Written by Richa Sandill, Staff Lawyer, Scarborough Community Legal Services
In its recent decision of Kovintharajah v. Paragon Linen & Laundry Services Inc., 2021 HRTO 98, the Human Rights Tribunal of Ontario has provided much-needed clarity on the test for family status under the Ontario Human Rights Code as well as awarding one of its highest ever total remedies amounts for a family status case. I, along with the amazing and tireless team at Scarborough Community Legal Services, had the privilege of representing the Applicant in this case.
The Applicant worked in a technical position at a commercial laundry facility. He worked day shifts for the entirety of his employment. He and his wife were the primary caregivers for three young children, who at the time of the events in Application were all under the ages of six. The couple were also caregivers for the Applicant’s elderly parents-in-law, both of whom had significant health challenges. The parents-in-law were unable to care for the youngest child for more than a few minutes. As such, he and his wife both had to balance their schedules around each other to ensure someone was at home at all times.
To facilitate this, the Applicant requested a modified schedule to allow him to leave work early so that his wife could work in the evening. This request was granted and continued without problem for over a year until a new manager was hired. This manager took a unified approach towards employees’ hours. It was announced that employees would no longer be allowed to leave work early without 48 hours’ notice, and that too would only be permitted twice a month – no exceptions. To put it in the Respondent’s words, employees were essentially told that the “gravy train was ending”.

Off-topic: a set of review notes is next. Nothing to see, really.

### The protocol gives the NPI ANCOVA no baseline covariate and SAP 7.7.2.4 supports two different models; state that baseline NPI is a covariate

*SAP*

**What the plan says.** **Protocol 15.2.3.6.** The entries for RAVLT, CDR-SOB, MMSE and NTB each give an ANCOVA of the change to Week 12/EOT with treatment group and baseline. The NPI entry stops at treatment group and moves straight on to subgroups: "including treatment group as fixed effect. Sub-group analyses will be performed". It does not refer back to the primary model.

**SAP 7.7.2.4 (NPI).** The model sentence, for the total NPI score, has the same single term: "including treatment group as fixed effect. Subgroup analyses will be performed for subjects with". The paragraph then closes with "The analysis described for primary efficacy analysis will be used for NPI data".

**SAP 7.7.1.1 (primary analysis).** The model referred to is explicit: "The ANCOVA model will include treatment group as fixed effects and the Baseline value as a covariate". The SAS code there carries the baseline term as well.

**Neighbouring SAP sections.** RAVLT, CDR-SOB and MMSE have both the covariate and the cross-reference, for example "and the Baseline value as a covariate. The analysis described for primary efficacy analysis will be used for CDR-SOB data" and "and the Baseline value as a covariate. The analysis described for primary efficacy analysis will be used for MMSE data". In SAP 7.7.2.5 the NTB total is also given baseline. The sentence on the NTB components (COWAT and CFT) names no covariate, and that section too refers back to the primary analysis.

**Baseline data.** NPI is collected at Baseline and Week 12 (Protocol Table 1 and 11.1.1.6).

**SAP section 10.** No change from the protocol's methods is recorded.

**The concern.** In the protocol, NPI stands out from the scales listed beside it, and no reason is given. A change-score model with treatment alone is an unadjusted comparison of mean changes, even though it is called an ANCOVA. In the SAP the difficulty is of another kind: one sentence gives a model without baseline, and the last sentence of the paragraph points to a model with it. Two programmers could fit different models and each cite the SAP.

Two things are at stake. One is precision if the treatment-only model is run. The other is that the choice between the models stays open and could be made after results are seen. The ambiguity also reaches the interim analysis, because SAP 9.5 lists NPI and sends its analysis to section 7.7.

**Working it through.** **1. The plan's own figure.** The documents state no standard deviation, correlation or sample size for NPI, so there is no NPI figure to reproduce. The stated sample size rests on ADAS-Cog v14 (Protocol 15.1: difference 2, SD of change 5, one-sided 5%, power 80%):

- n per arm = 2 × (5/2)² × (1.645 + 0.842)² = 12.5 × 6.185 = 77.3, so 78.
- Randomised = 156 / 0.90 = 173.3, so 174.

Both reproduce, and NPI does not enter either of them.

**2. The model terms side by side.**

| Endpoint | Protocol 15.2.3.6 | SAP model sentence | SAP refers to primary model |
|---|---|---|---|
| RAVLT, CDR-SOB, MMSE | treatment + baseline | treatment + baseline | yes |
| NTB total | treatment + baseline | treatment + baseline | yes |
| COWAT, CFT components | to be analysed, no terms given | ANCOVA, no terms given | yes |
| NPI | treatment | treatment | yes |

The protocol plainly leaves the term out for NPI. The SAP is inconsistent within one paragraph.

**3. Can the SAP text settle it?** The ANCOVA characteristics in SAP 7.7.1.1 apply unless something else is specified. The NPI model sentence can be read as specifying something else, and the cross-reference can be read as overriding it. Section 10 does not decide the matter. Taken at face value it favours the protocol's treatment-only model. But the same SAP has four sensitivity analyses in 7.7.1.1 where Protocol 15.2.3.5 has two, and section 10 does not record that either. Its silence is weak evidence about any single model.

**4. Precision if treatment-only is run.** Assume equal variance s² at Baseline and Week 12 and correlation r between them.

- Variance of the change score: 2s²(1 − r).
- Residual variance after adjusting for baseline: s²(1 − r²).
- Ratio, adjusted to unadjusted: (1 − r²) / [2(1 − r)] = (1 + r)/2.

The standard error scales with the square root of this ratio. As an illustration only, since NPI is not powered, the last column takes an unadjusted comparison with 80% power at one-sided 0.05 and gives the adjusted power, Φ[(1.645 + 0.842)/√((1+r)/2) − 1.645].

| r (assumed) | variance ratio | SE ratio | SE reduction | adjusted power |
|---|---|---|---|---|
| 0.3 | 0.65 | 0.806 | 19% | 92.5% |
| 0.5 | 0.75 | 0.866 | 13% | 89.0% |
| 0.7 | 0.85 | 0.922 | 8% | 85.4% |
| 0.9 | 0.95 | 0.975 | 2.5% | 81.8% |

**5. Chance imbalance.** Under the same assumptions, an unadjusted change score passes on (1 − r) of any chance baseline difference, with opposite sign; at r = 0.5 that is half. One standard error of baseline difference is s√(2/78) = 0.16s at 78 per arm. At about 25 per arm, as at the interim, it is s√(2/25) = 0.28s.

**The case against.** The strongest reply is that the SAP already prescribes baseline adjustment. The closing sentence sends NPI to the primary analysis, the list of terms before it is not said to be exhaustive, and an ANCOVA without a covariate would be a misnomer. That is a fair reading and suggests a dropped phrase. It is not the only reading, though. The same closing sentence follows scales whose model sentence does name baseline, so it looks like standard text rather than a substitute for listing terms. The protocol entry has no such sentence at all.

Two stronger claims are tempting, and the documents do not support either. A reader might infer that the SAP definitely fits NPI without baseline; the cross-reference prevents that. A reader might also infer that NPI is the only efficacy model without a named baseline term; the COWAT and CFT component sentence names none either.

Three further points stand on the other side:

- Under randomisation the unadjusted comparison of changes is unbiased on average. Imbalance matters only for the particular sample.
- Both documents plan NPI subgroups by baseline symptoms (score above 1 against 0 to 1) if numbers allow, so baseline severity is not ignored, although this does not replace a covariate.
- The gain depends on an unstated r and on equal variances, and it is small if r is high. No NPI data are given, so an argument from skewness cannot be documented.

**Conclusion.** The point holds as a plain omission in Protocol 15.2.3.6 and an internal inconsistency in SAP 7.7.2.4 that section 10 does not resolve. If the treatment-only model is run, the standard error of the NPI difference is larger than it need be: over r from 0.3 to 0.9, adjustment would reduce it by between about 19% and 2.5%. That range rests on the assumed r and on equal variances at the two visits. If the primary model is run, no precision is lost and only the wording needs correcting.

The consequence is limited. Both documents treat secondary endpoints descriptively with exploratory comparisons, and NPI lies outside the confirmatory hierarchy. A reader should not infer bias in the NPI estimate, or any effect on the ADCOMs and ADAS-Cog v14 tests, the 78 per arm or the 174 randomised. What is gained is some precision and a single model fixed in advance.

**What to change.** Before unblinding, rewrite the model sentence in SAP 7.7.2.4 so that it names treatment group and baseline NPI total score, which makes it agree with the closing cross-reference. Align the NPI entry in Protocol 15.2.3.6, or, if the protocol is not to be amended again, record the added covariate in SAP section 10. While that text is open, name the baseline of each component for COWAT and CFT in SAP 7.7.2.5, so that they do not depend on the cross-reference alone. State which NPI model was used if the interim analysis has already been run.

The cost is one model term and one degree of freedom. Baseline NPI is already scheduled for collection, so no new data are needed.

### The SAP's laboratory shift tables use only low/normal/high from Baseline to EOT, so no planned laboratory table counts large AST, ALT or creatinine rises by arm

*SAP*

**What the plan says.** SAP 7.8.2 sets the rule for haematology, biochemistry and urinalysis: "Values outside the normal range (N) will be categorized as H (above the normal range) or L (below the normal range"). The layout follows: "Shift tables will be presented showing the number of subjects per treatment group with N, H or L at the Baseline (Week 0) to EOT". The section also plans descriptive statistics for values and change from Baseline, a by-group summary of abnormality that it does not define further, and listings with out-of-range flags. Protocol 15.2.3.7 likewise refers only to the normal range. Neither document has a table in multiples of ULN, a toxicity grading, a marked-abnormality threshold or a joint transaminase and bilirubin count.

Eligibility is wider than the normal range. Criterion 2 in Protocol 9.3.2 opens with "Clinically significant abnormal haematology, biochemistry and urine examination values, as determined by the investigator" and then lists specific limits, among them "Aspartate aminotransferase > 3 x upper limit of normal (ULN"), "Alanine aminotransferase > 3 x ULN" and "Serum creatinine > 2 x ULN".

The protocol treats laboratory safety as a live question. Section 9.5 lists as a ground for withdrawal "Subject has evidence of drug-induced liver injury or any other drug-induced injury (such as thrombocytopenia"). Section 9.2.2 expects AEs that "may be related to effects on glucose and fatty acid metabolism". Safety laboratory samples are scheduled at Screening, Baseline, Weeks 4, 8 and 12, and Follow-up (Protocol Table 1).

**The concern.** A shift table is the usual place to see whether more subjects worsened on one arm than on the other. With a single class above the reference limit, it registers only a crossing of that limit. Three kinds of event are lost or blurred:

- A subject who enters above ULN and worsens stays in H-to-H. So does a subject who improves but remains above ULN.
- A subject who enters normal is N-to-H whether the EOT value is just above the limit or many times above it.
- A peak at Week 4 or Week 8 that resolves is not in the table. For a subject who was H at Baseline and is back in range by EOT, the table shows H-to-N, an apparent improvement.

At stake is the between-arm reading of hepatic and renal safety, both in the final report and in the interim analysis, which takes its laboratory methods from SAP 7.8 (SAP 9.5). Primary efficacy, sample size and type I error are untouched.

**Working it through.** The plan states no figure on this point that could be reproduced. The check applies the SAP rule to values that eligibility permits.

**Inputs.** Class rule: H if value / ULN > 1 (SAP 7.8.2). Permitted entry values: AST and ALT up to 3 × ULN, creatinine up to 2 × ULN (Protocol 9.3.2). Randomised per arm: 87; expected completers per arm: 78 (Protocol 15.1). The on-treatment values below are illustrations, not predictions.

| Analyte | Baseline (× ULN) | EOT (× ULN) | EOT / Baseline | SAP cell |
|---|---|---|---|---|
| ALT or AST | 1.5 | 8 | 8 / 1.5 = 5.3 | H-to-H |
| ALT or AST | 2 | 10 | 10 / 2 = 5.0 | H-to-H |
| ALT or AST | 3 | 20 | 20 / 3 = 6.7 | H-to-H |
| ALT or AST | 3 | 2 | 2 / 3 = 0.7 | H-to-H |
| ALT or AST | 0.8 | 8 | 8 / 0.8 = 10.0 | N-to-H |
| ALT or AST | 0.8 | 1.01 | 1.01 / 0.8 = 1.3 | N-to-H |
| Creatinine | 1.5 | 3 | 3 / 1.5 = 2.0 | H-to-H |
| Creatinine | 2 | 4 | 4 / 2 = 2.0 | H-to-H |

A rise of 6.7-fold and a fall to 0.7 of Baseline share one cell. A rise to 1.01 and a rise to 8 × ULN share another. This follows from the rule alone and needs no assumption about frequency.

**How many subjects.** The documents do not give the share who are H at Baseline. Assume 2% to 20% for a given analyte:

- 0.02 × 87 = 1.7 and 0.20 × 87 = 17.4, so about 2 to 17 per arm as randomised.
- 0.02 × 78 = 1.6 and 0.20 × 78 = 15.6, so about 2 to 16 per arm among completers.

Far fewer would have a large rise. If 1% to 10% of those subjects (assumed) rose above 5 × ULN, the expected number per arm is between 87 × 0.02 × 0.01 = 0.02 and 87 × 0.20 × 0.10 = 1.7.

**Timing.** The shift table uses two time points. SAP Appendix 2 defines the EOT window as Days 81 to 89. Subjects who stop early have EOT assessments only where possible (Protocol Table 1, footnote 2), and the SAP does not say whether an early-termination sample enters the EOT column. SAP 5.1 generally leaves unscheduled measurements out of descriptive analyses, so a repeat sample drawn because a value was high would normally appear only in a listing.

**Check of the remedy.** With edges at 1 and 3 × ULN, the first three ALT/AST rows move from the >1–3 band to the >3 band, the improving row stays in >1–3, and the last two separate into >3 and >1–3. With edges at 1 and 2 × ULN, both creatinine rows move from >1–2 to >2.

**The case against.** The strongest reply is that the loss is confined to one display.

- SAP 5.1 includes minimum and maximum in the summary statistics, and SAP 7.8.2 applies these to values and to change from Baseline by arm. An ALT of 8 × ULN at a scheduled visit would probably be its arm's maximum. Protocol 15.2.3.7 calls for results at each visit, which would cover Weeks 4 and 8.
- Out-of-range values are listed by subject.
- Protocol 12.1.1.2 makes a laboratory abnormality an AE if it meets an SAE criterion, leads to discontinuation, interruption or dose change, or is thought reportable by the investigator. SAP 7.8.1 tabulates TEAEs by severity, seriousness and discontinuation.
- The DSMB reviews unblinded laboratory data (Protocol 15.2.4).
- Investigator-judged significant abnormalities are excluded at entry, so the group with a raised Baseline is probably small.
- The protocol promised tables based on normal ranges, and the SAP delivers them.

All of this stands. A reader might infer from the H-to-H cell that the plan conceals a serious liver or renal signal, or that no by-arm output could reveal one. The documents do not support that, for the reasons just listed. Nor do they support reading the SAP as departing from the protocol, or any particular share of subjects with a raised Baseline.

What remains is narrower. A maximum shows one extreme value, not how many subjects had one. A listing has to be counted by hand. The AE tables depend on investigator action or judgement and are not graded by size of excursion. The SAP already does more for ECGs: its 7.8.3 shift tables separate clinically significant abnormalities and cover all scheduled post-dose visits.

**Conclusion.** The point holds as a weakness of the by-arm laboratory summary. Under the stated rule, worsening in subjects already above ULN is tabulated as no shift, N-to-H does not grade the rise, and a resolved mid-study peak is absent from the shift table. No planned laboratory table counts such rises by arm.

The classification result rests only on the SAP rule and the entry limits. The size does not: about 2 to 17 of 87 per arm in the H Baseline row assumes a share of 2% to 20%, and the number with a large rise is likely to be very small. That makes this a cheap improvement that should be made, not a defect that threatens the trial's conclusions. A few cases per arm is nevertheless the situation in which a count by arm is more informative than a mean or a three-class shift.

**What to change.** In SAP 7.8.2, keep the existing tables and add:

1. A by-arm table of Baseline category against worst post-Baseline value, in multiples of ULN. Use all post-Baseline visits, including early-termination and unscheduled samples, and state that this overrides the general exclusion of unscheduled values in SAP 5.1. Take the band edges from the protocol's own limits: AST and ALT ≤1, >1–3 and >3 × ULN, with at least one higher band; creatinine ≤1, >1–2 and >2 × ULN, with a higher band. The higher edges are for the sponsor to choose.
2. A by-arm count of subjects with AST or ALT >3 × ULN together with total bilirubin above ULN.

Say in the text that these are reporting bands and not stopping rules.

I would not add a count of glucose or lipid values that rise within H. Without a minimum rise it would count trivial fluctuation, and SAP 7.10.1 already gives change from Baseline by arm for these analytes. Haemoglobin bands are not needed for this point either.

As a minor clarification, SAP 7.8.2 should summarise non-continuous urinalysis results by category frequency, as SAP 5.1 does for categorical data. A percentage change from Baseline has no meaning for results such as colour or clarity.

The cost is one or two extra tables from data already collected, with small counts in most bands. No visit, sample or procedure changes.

As a result, the Applicant’s accommodations were suddenly revoked. He explored with his spouse whether she could change her shift, but her employer advised that it would take some months to do so. In the interim, the Applicant began receiving written warnings, followed by a five-day suspension, in rapid succession for leaving per his normal time which the employer considered to be a violation of its new scheduling policy. A mere few weeks later, he was terminated for cause for violating the scheduling policy.
The Tribunal found that the Respondent failed to participate in the procedural and substantive element of the duty to accommodate and had discriminated against the Applicant.
The major takeaway from this case is found at para. 50 of the decision, where the Tribunal succinctly confirms that family status discrimination is no different than other Code grounds:
 In Misetich, at paras. 42-48, the Tribunal held that the test for discrimination on the basis of family status is no different than for other grounds under the Code. See also Linklater v. Essar Steel Algoma Inc., 2019 HRTO 273(“Linklater”) at paras. 35-39. Similarly, the question of whether the parties have met their obligations under the duty to accommodate is the same for family status as any other Code ground that could give rise to accommodation.